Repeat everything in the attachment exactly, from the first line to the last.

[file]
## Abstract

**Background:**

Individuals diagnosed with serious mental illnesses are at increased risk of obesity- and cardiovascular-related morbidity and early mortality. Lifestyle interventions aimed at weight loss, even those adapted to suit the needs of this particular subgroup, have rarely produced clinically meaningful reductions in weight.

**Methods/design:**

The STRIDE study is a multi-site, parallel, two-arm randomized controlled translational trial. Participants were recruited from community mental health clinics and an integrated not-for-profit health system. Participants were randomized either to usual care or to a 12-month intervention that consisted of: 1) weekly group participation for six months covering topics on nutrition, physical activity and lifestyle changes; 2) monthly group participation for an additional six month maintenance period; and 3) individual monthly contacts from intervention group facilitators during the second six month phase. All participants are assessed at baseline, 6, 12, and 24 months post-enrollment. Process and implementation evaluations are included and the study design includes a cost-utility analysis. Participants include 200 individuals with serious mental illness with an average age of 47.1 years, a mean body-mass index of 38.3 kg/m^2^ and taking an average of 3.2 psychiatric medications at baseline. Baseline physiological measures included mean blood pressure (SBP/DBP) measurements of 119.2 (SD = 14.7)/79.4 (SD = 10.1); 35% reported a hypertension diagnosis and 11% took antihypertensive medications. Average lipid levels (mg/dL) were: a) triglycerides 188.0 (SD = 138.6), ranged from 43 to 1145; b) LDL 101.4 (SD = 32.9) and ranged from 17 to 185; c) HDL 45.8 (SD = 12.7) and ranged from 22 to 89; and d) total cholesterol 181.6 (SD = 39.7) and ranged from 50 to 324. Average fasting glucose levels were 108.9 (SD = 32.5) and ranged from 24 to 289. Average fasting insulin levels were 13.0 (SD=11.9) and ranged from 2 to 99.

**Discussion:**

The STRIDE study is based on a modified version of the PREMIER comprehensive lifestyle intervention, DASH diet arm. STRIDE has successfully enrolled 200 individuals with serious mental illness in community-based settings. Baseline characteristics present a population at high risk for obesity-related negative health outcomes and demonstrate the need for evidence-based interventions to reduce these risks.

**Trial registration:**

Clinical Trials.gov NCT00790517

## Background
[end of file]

## Abstract

**Background:**

Individuals diagnosed with serious mental illnesses are at increased risk of obesity- and cardiovascular-related morbidity and early mortality. Lifestyle interventions aimed at weight loss, even those adapted to suit the needs of this particular subgroup, have rarely produced clinically meaningful reductions in weight.

**Methods/design:**

The STRIDE study is a multi-site, parallel, two-arm randomized controlled translational trial. Participants were recruited from community mental health clinics and an integrated not-for-profit health system. Participants were randomized either to usual care or to a 12-month intervention that consisted of: 1) weekly group participation for six months covering topics on nutrition, physical activity and lifestyle changes; 2) monthly group participation for an additional six month maintenance period; and 3) individual monthly contacts from intervention group facilitators during the second six month phase. All participants are assessed at baseline, 6, 12, and 24 months post-enrollment. Process and implementation evaluations are included and the study design includes a cost-utility analysis. Participants include 200 individuals with serious mental illness with an average age of 47.1 years, a mean body-mass index of 38.3 kg/m^2^ and taking an average of 3.2 psychiatric medications at baseline. Baseline physiological measures included mean blood pressure (SBP/DBP) measurements of 119.2 (SD = 14.7)/79.4 (SD = 10.1); 35% reported a hypertension diagnosis and 11% took antihypertensive medications. Average lipid levels (mg/dL) were: a) triglycerides 188.0 (SD = 138.6), ranged from 43 to 1145; b) LDL 101.4 (SD = 32.9) and ranged from 17 to 185; c) HDL 45.8 (SD = 12.7) and ranged from 22 to 89; and d) total cholesterol 181.6 (SD = 39.7) and ranged from 50 to 324. Average fasting glucose levels were 108.9 (SD = 32.5) and ranged from 24 to 289. Average fasting insulin levels were 13.0 (SD=11.9) and ranged from 2 to 99.

**Discussion:**

The STRIDE study is based on a modified version of the PREMIER comprehensive lifestyle intervention, DASH diet arm. STRIDE has successfully enrolled 200 individuals with serious mental illness in community-based settings. Baseline characteristics present a population at high risk for obesity-related negative health outcomes and demonstrate the need for evidence-based interventions to reduce these risks.

**Trial registration:**

Clinical Trials.gov NCT00790517

## Background